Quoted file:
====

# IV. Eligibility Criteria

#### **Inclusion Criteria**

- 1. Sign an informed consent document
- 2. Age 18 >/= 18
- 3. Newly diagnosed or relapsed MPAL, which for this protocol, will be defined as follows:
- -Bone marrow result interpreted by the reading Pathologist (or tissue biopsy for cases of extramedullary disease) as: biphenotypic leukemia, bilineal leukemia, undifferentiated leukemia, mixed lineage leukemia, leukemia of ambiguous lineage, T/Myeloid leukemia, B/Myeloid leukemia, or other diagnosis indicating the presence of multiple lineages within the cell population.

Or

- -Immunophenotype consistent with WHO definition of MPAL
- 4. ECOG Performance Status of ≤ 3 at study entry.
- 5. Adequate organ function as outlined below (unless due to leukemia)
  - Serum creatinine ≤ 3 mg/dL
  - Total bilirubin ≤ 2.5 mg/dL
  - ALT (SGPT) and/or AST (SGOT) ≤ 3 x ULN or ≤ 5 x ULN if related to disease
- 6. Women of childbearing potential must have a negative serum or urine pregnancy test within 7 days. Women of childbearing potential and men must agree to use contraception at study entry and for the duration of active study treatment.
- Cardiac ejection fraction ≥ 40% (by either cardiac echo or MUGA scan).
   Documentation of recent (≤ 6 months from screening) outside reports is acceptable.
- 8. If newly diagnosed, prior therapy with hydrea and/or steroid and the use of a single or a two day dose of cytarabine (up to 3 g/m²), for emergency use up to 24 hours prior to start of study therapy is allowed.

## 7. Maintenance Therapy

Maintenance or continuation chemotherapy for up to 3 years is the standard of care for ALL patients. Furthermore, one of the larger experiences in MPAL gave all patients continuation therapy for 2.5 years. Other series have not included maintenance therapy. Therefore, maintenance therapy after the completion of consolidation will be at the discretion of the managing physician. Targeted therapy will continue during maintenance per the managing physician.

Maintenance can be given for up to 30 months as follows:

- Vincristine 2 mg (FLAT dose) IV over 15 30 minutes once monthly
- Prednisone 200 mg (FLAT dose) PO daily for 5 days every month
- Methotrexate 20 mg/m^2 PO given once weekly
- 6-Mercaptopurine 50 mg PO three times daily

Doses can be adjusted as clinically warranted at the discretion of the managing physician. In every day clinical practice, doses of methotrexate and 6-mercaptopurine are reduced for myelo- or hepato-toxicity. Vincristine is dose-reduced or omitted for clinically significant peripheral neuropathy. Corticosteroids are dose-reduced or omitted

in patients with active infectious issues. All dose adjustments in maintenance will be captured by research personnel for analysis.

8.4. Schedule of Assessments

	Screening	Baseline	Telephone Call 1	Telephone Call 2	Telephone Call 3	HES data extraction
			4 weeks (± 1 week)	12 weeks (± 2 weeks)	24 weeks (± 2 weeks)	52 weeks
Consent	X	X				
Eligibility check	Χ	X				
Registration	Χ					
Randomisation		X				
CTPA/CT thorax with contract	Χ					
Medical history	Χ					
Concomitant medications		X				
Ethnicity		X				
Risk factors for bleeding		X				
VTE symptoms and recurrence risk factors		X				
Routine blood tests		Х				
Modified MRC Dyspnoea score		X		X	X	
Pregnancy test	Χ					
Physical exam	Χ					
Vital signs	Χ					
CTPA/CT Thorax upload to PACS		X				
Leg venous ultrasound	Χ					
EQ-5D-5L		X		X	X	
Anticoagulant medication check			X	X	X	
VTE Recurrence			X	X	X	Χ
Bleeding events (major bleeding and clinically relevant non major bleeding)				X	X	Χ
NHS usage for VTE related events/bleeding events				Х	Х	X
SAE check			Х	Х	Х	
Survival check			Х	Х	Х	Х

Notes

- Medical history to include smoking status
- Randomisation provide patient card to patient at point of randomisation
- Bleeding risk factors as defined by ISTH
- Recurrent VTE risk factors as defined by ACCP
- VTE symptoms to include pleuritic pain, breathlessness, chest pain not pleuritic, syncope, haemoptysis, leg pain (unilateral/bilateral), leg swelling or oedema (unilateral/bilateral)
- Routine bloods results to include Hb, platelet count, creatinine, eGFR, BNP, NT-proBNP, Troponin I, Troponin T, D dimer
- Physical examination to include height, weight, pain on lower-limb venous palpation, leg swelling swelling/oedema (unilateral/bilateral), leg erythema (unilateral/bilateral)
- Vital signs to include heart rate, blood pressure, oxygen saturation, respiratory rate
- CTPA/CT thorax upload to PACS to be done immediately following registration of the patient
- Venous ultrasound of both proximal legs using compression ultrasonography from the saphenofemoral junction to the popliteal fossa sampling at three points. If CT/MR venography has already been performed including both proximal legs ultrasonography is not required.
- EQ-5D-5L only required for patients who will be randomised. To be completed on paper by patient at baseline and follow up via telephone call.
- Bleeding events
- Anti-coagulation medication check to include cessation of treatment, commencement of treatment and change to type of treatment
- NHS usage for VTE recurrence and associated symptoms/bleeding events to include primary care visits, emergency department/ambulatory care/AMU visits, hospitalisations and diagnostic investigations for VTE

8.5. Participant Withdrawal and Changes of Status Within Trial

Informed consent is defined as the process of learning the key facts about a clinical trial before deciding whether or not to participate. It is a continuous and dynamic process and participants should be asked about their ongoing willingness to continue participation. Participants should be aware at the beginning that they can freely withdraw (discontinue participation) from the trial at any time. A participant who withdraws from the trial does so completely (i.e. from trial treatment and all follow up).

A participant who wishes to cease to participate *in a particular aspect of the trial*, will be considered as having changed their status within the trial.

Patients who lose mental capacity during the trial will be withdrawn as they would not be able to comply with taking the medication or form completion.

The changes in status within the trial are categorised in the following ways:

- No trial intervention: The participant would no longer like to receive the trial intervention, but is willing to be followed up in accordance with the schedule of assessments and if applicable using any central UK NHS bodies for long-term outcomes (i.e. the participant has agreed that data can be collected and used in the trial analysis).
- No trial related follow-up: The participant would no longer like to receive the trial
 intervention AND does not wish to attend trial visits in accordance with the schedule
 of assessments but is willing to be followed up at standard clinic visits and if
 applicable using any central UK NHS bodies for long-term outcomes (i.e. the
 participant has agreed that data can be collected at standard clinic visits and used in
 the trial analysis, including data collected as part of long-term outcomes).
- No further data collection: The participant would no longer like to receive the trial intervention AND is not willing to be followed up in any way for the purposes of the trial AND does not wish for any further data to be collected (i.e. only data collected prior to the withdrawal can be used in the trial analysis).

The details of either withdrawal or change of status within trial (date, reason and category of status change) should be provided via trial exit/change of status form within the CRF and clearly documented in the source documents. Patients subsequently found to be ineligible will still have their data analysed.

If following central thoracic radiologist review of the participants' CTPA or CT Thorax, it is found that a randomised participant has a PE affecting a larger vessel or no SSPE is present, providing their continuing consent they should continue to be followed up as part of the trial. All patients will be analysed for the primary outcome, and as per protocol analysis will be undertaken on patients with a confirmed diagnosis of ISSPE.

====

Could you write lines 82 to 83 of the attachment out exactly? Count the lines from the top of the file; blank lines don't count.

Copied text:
The details of either withdrawal or change of status within trial (date, reason and category of status change) should be provided via trial exit/change of status form within the CRF and clearly documented in the source documents. Patients subsequently found to be ineligible will still have their data analysed.

If following central thoracic radiologist review of the participants' CTPA or CT Thorax, it is found that a randomised participant has a PE affecting a larger vessel or no SSPE is present, providing their continuing consent they should continue to be followed up as part of the trial. All patients will be analysed for the primary outcome, and as per protocol analysis will be undertaken on patients with a confirmed diagnosis of ISSPE.